George Hackenschmidt performing a shoulder lock in 1909
Last week we celebrated the anniversary of the beloved submission we call the Kimura. 63 years ago, on October 23rd of 1951, Brazilian jiu jitsu’s godfather Hélio Gracie took on the Japanese legend Masahiko Kimura at Maracanãzinho. At the time, Rio—as well as all Brazilians—needed a new hero after having lost the World Cup, at home, to Uruguay the year before.
At first, Kimura didn’t want to face Hélio on account of their weight difference—if he were to beat the Brazilian, naysayers and critics would account the victory to that differential, diminishing Kimura’s greatness in front of both Brazilian and Japanese fans. However, when Hélio defeated another Japanese player traveling with Kimura’s entourage, he had no choice but to step up and face Gracie.
After a grueling duel—during which Kimura was unable to subdue the slippery Hélio Gracie as quickly as he would appear to have expected—Hélio Gracie was unable to defend the lock that ultimately snapped his bones. Although Brazil lost that match versus Japan, a symbolic victory was achieved. An emblematic moment for all of jiu jitsu, this day marks the beginnings of the gentle art’s quick spread throughout the world, and the day the Gracies named the armbar after its perpetrator.
The kimura has been a staple of the beginner Brazilian jiu jitsu curriculum from the start—it’s been a part of martial arts forever. A quite simple maneuver, it employs the isolation of the opponent’s arm, which is then cranked behind his or her back. In the UFC, in which Brazilian jiu jitsu is virtually obligatory, the kimura is somewhat rare, we never being one of the top three submission techniques used to win a bout. Some of the most amazing submissions in the UFC, however, have come by way of kimura shoulder locks.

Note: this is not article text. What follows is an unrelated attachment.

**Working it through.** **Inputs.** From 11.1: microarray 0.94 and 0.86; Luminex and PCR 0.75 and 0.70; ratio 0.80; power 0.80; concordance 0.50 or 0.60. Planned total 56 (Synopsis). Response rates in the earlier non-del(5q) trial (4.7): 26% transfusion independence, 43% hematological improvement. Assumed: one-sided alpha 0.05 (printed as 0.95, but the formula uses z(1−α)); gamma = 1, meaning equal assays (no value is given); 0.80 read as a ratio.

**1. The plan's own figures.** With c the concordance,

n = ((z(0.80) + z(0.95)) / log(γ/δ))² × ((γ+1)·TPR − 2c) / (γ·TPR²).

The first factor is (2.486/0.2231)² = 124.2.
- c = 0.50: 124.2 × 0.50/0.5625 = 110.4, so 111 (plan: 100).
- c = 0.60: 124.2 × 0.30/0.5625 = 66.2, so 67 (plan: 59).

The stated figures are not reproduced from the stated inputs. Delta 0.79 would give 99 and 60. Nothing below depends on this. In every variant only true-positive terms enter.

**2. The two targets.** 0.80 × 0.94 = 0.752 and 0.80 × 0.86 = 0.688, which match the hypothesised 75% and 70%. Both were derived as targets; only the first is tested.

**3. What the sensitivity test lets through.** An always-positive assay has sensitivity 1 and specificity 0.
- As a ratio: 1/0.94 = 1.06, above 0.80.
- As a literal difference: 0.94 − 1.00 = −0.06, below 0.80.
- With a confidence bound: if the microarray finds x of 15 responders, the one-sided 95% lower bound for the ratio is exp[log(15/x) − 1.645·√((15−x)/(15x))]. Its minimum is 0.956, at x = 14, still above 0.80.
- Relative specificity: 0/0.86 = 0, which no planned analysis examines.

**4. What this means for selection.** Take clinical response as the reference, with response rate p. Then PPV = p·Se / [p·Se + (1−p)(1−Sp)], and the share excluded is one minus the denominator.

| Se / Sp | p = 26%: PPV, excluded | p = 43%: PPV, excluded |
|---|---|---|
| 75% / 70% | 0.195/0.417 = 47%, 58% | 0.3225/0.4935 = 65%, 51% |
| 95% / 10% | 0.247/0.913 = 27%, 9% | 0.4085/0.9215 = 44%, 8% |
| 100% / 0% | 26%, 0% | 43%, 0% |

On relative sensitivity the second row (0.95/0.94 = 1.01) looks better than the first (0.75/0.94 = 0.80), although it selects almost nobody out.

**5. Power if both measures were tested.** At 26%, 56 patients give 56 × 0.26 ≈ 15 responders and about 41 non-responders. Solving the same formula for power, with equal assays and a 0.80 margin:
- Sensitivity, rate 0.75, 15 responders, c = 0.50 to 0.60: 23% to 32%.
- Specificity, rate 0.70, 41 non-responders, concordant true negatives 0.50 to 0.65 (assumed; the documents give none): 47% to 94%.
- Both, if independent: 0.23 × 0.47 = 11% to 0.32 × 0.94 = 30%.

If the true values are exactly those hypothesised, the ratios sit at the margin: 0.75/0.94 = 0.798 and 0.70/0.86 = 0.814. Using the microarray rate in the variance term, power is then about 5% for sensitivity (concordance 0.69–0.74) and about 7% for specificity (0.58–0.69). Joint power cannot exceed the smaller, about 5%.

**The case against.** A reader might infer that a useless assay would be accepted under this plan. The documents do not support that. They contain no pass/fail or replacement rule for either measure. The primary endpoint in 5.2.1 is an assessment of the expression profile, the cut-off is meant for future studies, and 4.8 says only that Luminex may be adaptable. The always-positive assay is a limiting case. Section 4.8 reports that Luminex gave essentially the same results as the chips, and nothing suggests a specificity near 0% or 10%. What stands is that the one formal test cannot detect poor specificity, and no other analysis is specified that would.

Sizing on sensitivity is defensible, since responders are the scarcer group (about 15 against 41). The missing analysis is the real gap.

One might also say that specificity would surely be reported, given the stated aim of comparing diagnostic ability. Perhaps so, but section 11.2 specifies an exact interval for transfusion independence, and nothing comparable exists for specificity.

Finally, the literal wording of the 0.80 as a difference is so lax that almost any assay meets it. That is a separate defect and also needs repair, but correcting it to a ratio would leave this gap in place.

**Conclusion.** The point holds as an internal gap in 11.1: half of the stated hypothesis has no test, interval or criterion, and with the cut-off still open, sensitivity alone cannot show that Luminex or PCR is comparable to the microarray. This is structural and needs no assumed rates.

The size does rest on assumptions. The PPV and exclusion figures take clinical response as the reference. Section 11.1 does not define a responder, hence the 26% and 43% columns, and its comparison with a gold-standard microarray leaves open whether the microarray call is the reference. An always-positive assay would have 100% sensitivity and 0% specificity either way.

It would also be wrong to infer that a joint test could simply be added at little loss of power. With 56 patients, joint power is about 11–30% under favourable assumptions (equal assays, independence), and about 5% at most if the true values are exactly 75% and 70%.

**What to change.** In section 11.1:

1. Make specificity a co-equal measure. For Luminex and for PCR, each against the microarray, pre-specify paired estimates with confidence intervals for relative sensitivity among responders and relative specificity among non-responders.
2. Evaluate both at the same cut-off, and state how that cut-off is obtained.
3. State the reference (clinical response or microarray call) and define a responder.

At UFC 140, Antônio Rodrigo Nogueira caught Frank Mir and made everyone think the fight was over, until Frank shot in for Nogueira’s legs, taking the fight to the mat. From side control, Nogueira punched Frank’s head for a bit, until he went for the submission like a true Brazilian. After a struggle, Frank dropped his weight on Nogueira and took over with a kimura grip, performing a cross-body jump, rolling over twice with Big Nog, until he broke his arm.
To this day, that’s one of the most memorable kimuras the Ultimate Fighting Championship has ever seen. It was an epic comeback and phenomenal finish by Frank Mir. What’s even more, last weekend’s UFC 179 saw an American, Tony Martin, submit a Gracie-trained Brazilian, Fabricio Camões, by way of kimura. This submission tipped the scale in favor of kimuras for the first time this year. The pervasiveness of Brazilian jiu jitsu in mixed martial arts is obvious.
Statistics and image via MMA121.com
According to mixed martial arts site 121MMA, with just two months left in the year, the kimura has for the first time jumped into the top five submission techniques used in the UFC. They say that although the individual numbers aren’t huge (four kimura submissions and three triangle choke submissions) the total volume of fights and submissions in the UFC to this date in 2014 are significant. There have been more than 400 fights and 70 submissions.
By comparison, 2013 saw five triangle chokes and only two kimuras, while in 2012 there were three triangle chokes and no kimuras. The triangle choke has never been outside of the top five submission list in the modern era of MMA (last 10 years).
The reality in the UFC and in mixed martial arts generally is that the ebb and flow of submissions speaks to the sports ever-mutating nature. It’s a further demonstration of the versatility of mixed martial arts and how much it can evolve. Submissions like the kimura are relevant to the sport because there are infinite ways in which a fighter can be caught in it. Mixed martial arts are blessed by this grand virtue—this endlessness of possibility that make the sport so invigorating, enlightening and entertaining.
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